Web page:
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Serve AND Protect Your Customer

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Katy Wild

Katy Wild

Executive Vice President, Customer Experience

Freeman

Looking out for the customer’s best interest is always best

You hear it everywhere — in the news, from executives, your supervisor, from well-known business gurus — serving your customer is the key to company success. But you don’t often hear that there is a responsibility to “protect” customers, which can also solidify that relationship. 

The team at our customer support center reviews orders to ensure that customers don’t order a 10'x10' carpet for a 10'x20' space, or a 42" high table with low chairs. Our audio-visual experts take pride in recommending a different technology or software to a customer wanting a specific “wow” reaction. Stepping in with these actions serves the customer well by providing what they need — but also protects the customer from unwanted surprises and disappointments.

I observed this on a different level recently in a store in my neighborhood specializing in shipping packages. I was there to return a package and walked right up to one of the counters where the store manager greeted me warmly. The second counter was only a few feet away and was occupied by a customer that was obviously not having a good day. 

He was loudly broadcasting to the clerk about his dissatisfaction with a utility company. I didn’t get the complete story, thankfully, but the more the clerk was trying to help him with his request to send a certified letter, the more agitated the customer became. The store manager quietly apologized to me for the situation and continued to process my package. 

But when the clerk gave the upset customer the price for his transaction, the volume became louder, laced with colorful language, which turned to anger. Seeing the escalation, and how uncomfortable it was becoming for customers who had walked in and were being subjected to this exchange, the store manager excused himself from me and did something remarkable. He apologized to the upset individual, said he was sorry that they were not able to provide what he needed, but if there was something else they could do for him in the future, they would love for him to return to the store for assistance.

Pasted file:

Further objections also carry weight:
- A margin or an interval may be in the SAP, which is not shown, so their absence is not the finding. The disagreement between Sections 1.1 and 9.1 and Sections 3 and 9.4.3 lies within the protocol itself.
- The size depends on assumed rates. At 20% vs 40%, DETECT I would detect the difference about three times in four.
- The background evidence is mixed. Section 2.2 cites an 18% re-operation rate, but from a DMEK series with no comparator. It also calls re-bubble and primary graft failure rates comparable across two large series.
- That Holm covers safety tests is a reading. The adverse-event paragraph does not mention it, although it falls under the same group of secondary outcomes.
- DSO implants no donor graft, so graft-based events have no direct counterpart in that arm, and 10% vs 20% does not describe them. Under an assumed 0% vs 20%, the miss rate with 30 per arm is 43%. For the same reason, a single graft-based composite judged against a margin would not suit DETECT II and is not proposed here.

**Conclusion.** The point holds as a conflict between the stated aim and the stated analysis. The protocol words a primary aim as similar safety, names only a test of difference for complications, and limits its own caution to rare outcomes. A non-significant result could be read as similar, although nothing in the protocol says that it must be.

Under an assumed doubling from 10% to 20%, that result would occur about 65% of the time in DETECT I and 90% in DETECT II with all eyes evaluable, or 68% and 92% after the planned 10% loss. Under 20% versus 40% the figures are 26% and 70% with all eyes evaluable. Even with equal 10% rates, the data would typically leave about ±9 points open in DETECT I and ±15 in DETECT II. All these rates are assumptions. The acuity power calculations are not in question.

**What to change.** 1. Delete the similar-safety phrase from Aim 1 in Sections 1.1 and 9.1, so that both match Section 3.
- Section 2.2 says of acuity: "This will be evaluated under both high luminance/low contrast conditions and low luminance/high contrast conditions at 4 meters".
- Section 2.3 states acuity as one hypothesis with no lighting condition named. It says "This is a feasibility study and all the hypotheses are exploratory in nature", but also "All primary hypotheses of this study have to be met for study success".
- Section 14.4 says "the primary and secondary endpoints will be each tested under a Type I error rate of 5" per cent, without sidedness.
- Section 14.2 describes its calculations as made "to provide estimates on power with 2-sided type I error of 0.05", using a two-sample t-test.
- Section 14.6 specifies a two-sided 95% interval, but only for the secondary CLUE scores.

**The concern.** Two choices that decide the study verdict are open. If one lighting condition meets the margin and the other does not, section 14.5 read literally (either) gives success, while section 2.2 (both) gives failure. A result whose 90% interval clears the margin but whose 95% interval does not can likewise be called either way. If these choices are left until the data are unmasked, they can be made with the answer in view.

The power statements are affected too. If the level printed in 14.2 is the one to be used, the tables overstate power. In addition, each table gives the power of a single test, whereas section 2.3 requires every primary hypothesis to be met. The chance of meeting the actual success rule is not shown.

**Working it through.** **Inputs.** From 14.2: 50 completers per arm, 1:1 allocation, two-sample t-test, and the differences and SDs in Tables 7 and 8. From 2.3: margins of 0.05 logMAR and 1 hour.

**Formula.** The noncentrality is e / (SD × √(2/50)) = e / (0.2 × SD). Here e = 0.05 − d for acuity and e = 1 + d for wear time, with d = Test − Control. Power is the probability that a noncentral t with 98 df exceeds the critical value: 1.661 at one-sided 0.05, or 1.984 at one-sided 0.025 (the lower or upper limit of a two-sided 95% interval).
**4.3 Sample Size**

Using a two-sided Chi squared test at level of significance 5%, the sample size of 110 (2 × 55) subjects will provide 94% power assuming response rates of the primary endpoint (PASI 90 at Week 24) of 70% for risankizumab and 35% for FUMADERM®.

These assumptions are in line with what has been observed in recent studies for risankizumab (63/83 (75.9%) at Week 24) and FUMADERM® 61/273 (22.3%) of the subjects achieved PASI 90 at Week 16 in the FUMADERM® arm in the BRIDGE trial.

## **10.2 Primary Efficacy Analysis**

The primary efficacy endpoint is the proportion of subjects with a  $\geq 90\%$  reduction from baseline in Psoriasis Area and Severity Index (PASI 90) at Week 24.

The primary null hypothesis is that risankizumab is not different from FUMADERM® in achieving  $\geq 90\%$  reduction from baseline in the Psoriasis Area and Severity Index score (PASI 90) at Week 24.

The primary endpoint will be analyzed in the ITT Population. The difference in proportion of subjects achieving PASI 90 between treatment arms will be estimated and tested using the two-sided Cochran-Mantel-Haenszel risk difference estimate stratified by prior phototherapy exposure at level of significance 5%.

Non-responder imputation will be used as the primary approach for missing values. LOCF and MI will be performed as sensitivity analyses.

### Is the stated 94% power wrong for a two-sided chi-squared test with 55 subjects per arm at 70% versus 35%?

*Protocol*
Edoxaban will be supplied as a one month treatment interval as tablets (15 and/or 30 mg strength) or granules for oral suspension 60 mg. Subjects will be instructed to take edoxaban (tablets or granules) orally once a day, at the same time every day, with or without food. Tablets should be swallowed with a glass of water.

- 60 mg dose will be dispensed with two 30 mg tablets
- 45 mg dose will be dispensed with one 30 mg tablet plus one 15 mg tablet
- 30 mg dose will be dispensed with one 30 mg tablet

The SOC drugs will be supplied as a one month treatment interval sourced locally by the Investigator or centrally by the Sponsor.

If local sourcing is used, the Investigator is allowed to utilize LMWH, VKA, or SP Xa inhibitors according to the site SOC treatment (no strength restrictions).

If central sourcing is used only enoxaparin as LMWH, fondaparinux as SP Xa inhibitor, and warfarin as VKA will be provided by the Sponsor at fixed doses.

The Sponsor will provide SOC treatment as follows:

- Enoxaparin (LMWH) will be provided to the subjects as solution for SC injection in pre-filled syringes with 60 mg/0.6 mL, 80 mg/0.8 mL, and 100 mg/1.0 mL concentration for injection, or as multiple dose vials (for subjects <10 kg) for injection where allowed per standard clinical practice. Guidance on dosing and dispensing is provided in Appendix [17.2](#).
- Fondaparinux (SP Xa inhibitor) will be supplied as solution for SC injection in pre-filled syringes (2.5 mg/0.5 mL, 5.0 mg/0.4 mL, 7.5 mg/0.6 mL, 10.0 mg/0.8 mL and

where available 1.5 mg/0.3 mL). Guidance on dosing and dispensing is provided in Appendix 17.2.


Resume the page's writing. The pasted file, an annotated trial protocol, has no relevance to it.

In a flash, the customer was taken aback and didn’t really know what to say but “Okay” — and left the store with no further outbursts. That manager protected the customer by allowing him to save face in a heated moment by offering to serve him “better” at a later date, protected his employee from further abuse, and protected his customers from feeling trapped in a rather hostile environment. No small feat, and his actions were most definitely noticed and appreciated.

Want to keep your customers coming back for more? Continue to serve your customers with your best efforts, but make it personal by protecting them as well.

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